One of the key points critics of the proposition that China will be the next superpower consistently make is that there simply isn’t an appealing ideology that others around the world are likely to want to embrace or emulate in the way they have with the American ideal.
Indeed, as Daniel Bell notes in this interesting essay in the Globe and Mail, the Chinese leadership has apparently recognised that Communism isn’t even able to inspire its own people, much less the wider world, prompting them to turn to a figure officially reviled for decades: Confucius.
‘The party has yet to relabel itself the Chinese Confucian Party, but it has moved closer to an official embrace of Confucianism. The 2008 Olympics highlighted Confucian themes, quoting The Analects of Confucius at the opening ceremonies, and playing down any references to China’s experiment with communism. Cadres at the newly built Communist Party school in Shanghai proudly tell visitors that the main building is modelled on a Confucian scholar’s desk. Abroad, the government has been symbolically promoting Confucianism via branches of the Confucius Institute, a Chinese-language and cultural centre similar to the Alliance Française.’Enjoying this article? Click here to subscribe for full access. Just $5 a month.
But whether these efforts will translate into an approach that the West feels comfortable with, much less one other nations might find worth emulating, is an open question:
‘It can be an uphill struggle to convince people in Western countries that Confucianism can offer a progressive and humane path to political reform in China. Why does the revival of Confucianism so often worry Westerners? One reason may be a form of self-love. For most of the 20th century, Chinese liberals and Marxists engaged in a totalizing critique of their own heritage and looked to the West for inspiration. It may have been flattering for Westerners – look, they want to be just like us! – but there is less sympathy now that Chinese are taking pride in their own traditions for thinking about social and political reform. But more understanding and a bit of open-mindedness can take care of that problem.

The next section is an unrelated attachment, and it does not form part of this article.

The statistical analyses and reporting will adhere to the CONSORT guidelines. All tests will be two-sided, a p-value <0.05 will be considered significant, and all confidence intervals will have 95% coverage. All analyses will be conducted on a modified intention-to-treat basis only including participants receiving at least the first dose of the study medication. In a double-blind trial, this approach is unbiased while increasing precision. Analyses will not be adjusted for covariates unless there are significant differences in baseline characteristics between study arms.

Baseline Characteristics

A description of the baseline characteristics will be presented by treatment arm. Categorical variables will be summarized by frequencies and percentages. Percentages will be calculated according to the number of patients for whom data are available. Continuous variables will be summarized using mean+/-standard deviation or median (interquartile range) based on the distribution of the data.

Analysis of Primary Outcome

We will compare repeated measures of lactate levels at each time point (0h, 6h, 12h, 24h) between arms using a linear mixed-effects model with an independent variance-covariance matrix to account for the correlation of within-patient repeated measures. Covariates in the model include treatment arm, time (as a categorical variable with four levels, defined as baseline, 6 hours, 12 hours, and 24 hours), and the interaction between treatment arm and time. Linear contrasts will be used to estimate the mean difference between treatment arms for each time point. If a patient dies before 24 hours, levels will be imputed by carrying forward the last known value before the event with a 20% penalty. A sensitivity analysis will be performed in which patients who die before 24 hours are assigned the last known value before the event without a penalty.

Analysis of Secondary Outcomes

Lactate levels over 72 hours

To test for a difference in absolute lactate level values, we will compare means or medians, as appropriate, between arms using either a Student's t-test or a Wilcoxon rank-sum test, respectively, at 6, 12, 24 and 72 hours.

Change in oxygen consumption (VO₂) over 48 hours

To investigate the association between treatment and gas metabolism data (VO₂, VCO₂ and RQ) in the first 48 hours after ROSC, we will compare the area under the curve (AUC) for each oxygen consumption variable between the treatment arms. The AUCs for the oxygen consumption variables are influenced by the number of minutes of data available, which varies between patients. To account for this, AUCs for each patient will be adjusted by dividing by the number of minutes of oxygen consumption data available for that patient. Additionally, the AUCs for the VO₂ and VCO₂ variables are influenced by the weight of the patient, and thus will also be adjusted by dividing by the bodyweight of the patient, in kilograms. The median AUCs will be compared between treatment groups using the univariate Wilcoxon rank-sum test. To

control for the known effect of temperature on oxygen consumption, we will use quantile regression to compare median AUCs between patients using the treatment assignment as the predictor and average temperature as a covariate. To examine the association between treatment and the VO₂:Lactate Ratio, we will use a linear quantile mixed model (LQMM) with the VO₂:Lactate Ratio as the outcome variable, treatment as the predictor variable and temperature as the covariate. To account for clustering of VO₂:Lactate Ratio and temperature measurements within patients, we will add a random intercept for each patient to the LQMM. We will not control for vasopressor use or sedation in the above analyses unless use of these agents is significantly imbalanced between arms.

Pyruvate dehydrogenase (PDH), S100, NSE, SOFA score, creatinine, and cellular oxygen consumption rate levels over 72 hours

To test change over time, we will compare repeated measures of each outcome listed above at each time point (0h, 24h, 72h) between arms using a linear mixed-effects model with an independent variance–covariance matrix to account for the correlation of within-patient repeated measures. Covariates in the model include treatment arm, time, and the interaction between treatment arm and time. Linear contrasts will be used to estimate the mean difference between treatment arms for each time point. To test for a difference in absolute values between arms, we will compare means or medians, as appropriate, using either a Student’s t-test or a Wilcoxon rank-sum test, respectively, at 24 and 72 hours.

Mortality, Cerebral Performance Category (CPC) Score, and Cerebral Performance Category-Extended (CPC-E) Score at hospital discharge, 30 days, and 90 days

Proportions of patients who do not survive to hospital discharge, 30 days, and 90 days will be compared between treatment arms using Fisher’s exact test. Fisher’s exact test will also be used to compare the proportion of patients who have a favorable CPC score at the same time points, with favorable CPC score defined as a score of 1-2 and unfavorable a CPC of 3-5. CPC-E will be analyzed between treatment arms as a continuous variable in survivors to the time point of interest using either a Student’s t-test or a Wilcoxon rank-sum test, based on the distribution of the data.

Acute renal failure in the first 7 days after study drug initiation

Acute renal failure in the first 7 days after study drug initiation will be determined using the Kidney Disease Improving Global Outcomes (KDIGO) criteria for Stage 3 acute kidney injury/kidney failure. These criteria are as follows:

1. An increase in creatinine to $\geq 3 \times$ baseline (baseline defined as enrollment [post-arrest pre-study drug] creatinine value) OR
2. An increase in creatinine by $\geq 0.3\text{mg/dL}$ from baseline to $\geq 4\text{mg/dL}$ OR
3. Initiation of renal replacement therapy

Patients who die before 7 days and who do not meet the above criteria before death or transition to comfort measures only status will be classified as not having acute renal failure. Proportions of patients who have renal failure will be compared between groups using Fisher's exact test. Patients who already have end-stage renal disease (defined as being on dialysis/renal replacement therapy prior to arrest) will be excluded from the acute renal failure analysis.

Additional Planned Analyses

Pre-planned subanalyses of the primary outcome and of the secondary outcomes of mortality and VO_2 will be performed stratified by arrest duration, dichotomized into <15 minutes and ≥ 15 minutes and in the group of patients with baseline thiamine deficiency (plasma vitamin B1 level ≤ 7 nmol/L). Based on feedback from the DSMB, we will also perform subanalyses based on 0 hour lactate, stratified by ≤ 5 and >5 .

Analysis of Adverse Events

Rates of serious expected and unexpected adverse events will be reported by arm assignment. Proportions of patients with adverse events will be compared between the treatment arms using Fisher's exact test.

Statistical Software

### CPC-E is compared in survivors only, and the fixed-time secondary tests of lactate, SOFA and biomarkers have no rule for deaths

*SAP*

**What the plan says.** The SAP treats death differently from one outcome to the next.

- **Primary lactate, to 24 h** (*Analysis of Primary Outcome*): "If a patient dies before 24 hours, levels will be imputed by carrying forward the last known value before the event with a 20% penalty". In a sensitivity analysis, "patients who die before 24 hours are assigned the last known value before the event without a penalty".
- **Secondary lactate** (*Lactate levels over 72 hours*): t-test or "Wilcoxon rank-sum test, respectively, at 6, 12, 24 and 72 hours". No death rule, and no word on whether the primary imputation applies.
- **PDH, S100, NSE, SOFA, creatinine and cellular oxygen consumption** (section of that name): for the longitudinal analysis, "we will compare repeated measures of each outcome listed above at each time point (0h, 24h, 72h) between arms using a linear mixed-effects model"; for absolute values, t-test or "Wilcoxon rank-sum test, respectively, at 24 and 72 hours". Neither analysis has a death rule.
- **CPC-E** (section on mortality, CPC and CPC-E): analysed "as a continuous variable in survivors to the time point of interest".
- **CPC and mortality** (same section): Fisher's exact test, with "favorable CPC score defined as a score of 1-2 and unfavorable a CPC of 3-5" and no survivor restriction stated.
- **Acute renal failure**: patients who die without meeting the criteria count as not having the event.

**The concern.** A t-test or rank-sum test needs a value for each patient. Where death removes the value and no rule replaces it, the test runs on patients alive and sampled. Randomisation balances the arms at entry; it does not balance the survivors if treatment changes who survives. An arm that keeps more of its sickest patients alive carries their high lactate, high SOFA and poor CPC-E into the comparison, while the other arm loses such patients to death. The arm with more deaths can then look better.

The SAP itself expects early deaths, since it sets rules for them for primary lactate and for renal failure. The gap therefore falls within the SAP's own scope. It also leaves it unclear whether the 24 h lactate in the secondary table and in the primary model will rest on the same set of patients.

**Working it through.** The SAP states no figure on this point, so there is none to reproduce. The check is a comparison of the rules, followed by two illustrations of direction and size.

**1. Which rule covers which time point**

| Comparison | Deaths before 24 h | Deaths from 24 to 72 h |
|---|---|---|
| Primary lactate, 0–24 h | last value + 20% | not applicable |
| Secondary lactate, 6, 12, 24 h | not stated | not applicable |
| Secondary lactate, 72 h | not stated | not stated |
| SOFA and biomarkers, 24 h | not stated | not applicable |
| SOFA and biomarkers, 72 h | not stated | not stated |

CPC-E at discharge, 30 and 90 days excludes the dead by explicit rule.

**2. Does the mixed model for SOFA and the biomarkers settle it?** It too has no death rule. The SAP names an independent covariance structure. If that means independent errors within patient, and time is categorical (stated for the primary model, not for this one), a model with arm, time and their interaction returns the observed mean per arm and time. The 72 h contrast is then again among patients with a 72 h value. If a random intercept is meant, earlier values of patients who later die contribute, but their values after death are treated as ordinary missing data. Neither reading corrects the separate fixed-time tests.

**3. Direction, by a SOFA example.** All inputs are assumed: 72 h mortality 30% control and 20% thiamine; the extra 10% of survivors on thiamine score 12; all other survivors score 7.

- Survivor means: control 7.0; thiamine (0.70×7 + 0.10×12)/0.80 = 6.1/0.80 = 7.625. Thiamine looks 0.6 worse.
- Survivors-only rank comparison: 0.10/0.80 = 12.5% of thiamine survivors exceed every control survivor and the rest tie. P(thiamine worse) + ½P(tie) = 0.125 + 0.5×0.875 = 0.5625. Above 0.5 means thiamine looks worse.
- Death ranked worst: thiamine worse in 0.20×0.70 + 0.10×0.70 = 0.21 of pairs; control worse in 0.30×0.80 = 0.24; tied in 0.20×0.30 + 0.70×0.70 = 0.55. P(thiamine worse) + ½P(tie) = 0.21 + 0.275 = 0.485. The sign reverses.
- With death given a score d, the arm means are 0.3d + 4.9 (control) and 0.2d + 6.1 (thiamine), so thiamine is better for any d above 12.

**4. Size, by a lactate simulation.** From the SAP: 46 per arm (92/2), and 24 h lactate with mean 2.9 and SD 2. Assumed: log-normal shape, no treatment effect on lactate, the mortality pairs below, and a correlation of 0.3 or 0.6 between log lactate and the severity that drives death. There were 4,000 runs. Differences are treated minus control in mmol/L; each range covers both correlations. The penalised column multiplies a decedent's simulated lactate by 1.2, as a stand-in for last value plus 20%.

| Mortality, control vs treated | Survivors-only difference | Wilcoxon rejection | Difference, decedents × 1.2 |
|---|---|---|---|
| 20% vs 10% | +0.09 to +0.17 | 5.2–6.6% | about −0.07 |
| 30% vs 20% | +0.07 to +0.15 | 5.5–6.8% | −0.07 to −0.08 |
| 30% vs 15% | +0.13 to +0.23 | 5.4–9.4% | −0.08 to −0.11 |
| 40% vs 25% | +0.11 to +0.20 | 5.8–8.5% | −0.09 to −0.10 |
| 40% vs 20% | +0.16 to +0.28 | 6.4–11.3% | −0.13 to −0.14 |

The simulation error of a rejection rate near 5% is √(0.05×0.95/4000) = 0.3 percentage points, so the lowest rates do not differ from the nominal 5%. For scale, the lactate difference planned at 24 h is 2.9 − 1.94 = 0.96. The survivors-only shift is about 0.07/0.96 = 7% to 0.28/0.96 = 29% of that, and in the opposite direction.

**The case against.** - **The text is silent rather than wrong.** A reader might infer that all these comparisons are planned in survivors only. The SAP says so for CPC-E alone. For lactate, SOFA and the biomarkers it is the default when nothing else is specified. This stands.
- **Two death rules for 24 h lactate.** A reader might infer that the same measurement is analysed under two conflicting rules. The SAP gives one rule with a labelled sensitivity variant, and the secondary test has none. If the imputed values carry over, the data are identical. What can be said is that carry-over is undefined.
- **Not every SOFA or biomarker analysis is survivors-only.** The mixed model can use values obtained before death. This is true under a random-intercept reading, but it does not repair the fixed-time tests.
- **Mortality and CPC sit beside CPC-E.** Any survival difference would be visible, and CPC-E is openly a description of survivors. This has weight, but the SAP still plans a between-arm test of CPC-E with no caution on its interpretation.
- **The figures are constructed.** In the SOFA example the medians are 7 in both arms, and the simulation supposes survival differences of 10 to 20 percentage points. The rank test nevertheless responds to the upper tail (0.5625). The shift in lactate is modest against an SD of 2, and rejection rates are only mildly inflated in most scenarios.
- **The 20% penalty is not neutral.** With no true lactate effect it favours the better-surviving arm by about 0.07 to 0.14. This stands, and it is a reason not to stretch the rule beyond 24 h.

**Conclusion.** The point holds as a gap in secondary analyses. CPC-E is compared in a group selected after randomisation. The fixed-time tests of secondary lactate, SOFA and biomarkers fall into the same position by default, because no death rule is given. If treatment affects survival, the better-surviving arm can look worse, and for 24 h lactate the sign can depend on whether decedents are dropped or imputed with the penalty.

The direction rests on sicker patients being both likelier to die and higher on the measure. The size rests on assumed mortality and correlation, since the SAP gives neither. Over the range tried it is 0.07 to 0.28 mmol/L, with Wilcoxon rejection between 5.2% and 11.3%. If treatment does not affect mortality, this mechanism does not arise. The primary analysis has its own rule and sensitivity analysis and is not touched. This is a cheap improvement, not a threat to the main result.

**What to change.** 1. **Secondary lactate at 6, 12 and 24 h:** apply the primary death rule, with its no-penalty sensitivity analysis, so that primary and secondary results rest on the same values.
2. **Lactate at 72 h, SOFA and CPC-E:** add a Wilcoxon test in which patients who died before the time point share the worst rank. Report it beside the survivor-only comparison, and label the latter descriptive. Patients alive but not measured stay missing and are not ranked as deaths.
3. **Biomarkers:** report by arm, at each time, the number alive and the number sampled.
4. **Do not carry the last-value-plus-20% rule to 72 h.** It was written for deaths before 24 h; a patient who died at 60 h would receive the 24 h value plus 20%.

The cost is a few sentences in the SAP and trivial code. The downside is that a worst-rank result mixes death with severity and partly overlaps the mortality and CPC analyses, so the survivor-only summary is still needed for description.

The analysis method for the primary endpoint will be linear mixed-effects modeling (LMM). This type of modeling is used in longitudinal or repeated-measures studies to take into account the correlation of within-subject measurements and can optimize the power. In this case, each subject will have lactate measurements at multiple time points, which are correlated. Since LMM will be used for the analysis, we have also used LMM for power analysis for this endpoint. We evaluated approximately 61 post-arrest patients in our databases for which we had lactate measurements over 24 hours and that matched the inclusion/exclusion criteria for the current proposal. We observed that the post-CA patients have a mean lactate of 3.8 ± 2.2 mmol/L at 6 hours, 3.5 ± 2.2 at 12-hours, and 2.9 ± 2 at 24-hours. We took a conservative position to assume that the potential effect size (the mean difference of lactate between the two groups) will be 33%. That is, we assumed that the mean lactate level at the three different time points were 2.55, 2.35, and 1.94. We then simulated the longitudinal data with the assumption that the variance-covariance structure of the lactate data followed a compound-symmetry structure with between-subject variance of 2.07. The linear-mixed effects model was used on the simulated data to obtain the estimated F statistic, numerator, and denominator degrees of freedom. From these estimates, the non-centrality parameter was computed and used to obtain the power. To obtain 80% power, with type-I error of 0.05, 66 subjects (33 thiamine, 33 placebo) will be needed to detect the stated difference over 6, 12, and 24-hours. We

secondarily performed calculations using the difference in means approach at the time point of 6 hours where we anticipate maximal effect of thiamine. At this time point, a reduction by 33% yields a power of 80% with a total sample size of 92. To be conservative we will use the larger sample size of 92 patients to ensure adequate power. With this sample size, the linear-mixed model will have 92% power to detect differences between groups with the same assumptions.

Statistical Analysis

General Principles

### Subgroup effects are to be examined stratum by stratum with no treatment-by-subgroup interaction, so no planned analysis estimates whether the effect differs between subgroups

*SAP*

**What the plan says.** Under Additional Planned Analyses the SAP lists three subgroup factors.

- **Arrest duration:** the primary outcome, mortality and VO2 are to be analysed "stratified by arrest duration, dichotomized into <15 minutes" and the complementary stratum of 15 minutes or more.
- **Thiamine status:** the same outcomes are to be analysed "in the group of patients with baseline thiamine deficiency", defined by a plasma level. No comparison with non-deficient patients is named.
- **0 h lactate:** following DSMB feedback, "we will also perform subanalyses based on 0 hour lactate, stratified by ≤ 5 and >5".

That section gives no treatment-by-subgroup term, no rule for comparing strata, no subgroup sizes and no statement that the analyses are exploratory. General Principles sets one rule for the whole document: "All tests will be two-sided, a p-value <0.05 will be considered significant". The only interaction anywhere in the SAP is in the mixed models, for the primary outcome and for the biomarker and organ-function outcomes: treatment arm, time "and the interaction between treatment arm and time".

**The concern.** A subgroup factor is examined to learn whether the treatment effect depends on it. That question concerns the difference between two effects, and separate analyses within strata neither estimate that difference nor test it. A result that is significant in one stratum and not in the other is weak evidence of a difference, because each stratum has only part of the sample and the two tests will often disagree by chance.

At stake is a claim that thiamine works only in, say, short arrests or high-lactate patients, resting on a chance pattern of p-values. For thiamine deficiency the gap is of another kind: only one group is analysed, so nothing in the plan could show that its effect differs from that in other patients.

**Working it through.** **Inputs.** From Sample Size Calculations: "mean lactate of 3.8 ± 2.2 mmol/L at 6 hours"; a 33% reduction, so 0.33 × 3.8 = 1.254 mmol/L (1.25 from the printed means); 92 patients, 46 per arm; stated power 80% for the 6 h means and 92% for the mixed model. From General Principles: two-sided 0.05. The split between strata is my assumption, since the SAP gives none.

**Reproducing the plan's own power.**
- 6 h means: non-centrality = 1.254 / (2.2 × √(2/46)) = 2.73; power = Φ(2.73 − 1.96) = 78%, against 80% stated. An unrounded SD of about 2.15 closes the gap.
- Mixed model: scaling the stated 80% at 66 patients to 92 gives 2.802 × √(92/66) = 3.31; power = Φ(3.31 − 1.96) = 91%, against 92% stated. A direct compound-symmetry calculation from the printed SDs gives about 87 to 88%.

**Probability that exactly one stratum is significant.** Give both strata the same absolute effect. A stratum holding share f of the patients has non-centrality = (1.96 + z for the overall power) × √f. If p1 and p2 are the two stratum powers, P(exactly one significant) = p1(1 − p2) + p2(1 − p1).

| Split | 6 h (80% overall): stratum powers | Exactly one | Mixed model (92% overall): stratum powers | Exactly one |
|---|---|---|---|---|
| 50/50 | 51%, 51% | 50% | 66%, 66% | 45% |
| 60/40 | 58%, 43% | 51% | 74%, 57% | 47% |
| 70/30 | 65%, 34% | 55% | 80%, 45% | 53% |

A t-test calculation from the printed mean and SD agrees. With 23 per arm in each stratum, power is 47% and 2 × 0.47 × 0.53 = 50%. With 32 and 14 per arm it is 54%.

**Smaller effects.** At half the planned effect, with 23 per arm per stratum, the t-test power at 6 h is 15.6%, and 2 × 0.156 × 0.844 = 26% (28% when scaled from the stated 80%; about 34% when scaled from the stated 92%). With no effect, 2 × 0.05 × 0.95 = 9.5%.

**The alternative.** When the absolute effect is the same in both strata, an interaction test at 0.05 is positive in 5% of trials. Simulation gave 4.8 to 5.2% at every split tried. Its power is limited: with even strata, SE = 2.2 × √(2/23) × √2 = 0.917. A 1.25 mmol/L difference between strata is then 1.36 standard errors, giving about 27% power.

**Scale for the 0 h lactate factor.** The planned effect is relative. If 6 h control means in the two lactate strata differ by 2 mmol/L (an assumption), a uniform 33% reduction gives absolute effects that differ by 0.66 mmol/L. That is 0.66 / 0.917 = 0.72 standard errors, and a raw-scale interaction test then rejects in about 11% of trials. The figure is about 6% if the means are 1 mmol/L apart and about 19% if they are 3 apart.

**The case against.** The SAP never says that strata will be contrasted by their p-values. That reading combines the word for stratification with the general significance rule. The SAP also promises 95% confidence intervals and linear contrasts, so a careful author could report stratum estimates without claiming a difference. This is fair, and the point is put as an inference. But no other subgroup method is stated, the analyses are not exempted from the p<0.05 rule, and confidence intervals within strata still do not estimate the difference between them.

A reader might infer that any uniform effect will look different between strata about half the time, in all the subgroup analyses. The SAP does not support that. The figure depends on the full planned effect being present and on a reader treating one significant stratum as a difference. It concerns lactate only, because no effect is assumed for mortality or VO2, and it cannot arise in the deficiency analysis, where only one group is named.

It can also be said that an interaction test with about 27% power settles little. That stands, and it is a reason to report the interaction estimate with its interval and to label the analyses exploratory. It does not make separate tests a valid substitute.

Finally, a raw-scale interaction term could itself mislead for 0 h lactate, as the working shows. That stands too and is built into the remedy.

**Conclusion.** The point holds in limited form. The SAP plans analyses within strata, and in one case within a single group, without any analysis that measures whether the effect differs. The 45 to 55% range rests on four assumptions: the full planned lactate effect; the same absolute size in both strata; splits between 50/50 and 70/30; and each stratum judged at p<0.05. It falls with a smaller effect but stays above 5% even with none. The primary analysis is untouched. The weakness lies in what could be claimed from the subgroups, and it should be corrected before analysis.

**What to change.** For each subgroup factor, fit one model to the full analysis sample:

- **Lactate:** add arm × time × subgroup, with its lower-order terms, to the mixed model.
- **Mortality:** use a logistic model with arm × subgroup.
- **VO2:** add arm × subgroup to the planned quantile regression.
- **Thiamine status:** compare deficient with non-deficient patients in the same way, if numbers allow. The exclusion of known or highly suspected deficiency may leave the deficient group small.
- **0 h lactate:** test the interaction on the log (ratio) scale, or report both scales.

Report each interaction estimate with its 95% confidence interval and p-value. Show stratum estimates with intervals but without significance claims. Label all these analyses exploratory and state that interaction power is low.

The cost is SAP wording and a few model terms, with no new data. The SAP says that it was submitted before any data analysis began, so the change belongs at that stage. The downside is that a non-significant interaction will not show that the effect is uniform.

‘Another reason may be that the revival of Confucianism is thought to be associated with the revival of Islamic “fundamentalism” and its anti-Western tendencies. Perhaps the revival of closed-minded and intolerant Christian “fundamentalism” also comes to mind. But the revival of Confucianism in China is not so opposed to liberal social ways (other than extreme individualistic lifestyles, in which the good life is sought mainly outside social relationships). What it does propose is an alternative to Western political ways, and that may be the main worry. But this worry stems from an honest mistake: the assumption that less support for Western-style democracy means increased support for authoritarianism. In China, packaging the debate in terms of “democracy” versus “authoritarianism” crowds out possibilities that appeal to Confucian political reformers.’